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Google & Apple hold firm amidst ever more strident European tax demands

American technology rivals Apple and Google have found common cause to fight their corner amidst growing demands from across Europe for the firms to pay more tax.

It comes just days after Google agreed to cough up £130m in back dated tax over the past decade for the UK treasury, a sum derided by London mayor Boris Johnson as ‘derisory’ and sent Rupert Murdoch on a rant accusing Google of having "cleverly planted dozens of their people in White House, Downing St, other governments”.

Faced with a public backlash and ongoing investigations from Brussels however both firms are at pains to point out that their tax arrangements are perfectly legal, with US politicians also weighing into the growing row by labelling European moves as ‘discriminatory’.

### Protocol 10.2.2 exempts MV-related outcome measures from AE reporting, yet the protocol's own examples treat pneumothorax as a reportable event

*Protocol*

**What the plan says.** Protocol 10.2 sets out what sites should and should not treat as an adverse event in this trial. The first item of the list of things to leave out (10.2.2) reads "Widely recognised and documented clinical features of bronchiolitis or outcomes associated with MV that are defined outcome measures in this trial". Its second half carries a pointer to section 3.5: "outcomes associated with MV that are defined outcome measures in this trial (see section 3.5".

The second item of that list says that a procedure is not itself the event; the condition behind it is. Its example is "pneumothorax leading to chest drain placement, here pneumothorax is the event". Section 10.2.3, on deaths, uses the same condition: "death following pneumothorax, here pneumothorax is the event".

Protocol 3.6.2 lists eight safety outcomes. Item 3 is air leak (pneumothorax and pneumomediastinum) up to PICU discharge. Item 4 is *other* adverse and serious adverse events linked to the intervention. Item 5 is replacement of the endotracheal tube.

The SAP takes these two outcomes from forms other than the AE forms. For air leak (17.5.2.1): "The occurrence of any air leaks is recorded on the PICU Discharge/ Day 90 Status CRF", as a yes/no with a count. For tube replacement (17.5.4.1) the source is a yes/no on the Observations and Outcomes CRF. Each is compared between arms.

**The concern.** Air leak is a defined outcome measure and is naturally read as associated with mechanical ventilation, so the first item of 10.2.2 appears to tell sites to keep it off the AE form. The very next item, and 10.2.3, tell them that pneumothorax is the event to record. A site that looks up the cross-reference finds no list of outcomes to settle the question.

Campaigners believe that Google ought to be paying around £200m per annum in corporation tax alone but coughed up just £20.5m in 2013 based on UK revenues of $5.6bn

Writing in the FT Peter Barron, Google’s European public affairs chief, remarked: “In all the coverage of Google’s tax settlement, little has been said about the international tax rules and how they work. Corporation tax is paid on profits, not revenue, and is collected where the economic activity that generates those profits takes place. As a US company, we pay the bulk of our corporate tax in the US: $3.3bn in the last reported year.”

Facebook is next in line to be audited by HMRC with the tax body investigating whether the social networking site has been underpaying since 2010.

John Glenday

John Glenday is responsible for compiling The Drum's daily morning bulletin and ensuring that overnight breaking news is covered while you're still brushing your teeth. Can also make a mean cup of tea.

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